More than 100 years ago a train named the J G Kellogg fell from a ferry into the Sacramento river and was never recovered. In 1970 researchers delving into the history of the incident said that it was a very rare locomotive, being the second oldest in the State …
Help from Detectorists
The train had been long hidden in the murky depths, and an attempt to locate it was instigated by a local salvage group. They recruited Dave Freeman, a private salvage contractor and a well-known detectorist, to help them in their quest.
Dave had been overlaying old maps onto satellite maps as well as examining charts and photographs. With the information gathered he thought the location of the locomotive would be easily found. Dave and other volunteer detectorists searched the shallows and sandbars hoping to hear a screeching whine from their detectors that would indicate a sizeable object. Alas, nothing was found . . . but the search for the steam locomotive in its watery grave chugged on.
I understand that the local distributor of White’s Metal Detectors also brought his expertise to the task in hand. He promised to use a ‘special detector that can penetrate 20 ft. into the ground’ (sic). Can’t imagine the cacophony in his headphones if the search had been successful! I’ve found several lost rings and keys in my time, but never been asked to locate anything so large. I can’t help but think that hiring a couple of scuba divers swinging a large magnet might be a better idea, but what do I know? Perhaps the engine has slowly disappeared into the mud and silt during the intervening years.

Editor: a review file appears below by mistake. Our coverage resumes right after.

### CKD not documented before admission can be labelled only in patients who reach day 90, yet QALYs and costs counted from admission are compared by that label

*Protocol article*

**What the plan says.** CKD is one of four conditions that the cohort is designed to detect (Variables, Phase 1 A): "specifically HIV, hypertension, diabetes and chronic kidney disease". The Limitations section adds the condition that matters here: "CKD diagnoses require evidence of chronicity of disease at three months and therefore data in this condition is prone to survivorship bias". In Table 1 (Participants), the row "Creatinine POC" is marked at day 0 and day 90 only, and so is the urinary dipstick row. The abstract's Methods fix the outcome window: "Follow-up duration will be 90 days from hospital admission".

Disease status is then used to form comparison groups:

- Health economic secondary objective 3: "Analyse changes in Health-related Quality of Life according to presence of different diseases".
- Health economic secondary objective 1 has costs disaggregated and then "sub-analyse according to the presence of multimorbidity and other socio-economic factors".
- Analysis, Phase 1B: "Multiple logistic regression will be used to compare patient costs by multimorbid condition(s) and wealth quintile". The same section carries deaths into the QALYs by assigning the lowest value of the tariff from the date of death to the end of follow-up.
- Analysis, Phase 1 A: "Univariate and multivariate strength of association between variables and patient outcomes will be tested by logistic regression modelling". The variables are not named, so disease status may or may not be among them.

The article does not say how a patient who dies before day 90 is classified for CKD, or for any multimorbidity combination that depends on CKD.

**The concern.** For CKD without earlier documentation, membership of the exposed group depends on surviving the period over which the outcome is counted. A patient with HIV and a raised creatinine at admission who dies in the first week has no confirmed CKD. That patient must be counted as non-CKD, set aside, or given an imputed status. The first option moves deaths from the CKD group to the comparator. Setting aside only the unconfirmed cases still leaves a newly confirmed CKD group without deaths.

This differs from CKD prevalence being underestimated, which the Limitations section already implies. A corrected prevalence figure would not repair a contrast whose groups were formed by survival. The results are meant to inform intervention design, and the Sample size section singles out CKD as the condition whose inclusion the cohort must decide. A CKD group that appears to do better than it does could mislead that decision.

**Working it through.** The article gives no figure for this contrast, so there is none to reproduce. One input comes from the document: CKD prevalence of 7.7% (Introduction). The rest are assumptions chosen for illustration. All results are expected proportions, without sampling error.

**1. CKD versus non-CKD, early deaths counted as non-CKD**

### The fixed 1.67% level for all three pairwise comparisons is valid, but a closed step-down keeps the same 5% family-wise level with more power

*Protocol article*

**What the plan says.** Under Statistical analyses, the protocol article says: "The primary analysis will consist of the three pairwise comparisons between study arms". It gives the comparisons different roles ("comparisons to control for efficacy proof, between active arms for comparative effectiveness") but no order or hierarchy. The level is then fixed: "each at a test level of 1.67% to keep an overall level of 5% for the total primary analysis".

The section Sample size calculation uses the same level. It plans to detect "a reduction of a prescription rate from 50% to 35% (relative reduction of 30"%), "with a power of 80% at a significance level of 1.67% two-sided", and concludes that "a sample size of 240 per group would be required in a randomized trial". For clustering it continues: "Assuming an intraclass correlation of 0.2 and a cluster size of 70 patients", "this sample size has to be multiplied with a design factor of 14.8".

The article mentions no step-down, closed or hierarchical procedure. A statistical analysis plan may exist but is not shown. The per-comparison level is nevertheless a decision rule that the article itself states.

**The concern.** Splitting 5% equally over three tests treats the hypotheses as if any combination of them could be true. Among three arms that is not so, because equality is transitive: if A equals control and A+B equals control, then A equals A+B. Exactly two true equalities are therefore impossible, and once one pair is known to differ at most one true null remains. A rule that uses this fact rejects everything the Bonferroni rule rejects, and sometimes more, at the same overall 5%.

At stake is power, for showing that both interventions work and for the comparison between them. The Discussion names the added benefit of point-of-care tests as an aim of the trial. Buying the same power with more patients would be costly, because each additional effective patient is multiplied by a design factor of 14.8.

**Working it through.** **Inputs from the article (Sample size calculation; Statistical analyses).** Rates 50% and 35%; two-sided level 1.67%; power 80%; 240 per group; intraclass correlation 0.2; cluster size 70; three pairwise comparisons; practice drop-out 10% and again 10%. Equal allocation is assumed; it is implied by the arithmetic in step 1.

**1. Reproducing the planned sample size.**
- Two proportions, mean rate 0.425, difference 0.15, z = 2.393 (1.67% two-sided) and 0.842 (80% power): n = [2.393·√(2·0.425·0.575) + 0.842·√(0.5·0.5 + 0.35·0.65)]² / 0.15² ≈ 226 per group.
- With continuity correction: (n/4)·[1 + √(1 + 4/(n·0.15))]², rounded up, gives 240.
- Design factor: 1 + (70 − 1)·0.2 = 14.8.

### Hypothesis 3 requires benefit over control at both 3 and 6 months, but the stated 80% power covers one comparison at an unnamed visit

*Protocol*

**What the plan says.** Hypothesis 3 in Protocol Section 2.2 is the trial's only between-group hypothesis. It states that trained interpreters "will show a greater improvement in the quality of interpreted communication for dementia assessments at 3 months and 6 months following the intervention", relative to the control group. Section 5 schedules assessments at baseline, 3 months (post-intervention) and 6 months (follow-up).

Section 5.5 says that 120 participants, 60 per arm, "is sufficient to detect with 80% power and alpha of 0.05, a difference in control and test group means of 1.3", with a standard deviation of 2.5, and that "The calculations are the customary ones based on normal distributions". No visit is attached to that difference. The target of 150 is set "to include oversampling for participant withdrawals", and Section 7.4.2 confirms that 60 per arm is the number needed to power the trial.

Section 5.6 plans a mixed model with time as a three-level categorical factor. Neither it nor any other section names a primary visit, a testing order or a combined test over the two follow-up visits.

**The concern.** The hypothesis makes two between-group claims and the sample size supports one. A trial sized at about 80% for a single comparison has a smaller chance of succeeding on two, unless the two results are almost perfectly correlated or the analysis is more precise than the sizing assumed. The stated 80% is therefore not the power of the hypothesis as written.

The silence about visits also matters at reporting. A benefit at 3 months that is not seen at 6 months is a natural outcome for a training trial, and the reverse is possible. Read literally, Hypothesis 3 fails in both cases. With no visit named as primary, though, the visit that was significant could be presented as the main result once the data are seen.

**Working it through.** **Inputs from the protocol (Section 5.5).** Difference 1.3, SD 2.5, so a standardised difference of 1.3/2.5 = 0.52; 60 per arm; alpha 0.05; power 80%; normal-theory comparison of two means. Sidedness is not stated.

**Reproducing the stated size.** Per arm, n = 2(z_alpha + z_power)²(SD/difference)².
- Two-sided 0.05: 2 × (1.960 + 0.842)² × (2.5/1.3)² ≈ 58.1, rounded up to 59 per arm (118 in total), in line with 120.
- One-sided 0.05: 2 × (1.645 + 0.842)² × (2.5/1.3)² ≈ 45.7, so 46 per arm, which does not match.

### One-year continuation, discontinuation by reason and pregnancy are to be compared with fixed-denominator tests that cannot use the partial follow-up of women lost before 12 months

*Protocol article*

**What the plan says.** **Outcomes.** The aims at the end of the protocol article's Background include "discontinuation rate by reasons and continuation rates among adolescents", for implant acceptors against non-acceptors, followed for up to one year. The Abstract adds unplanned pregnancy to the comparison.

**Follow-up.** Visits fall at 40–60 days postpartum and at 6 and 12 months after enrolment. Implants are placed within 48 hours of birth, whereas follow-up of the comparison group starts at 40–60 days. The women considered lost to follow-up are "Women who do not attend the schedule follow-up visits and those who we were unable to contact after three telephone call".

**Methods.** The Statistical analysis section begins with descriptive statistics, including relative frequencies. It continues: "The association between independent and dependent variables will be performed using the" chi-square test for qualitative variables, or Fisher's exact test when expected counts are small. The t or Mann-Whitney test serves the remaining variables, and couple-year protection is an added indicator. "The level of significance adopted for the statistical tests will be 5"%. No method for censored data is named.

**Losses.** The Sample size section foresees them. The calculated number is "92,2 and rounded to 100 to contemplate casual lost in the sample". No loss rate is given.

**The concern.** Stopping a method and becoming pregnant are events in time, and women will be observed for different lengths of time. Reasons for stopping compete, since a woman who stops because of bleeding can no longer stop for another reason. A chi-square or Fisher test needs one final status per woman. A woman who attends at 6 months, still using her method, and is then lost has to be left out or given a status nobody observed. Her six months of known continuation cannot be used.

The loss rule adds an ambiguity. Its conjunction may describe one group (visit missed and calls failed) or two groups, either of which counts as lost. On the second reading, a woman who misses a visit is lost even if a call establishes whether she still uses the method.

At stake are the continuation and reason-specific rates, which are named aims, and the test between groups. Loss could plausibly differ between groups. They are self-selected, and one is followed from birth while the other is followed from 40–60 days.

On a Mission
Historian Dottie Smith of Shasta County was on a mission. Using Dave’s maps she tried to locate the train, but also failed. After the search ended, several people came forward with additional information. Smith and other historians had hoped that those powerful metal detectors would verify that the loco was still there.
Steve Hartman, who used one of the metal detectors, said the search wasn’t a total loss. “Part of finding where it is, is finding where it isn’t,” he said. “There can’t be too many pieces of junk that are 30 feet long down there.” Smith and company certainly haven’t given up hope finding the locomotive!
In 2012 (the latest information I could find), a couple salmon fishing in the river found what they thought was some kind of cartwheel and presented it to the local historical society who were ‘very excited’. After taking measurements and researching locomotive data they tried to determine whether it was from the JG Kellogg.
I’m not sure of the result and whether it was from the locomotive, but the Historical Society consider the wheel to be a significant part of Shasta County’s history. Meanwhile – I presume – the search continues. Maybe somebody out there can tell us more. Or perhaps an enterprising and proficient UK swinger could take a holiday on the Sacramento River and show those Yanks how it’s done. 🙂
This blog has been adapted from a 2011 post that was lost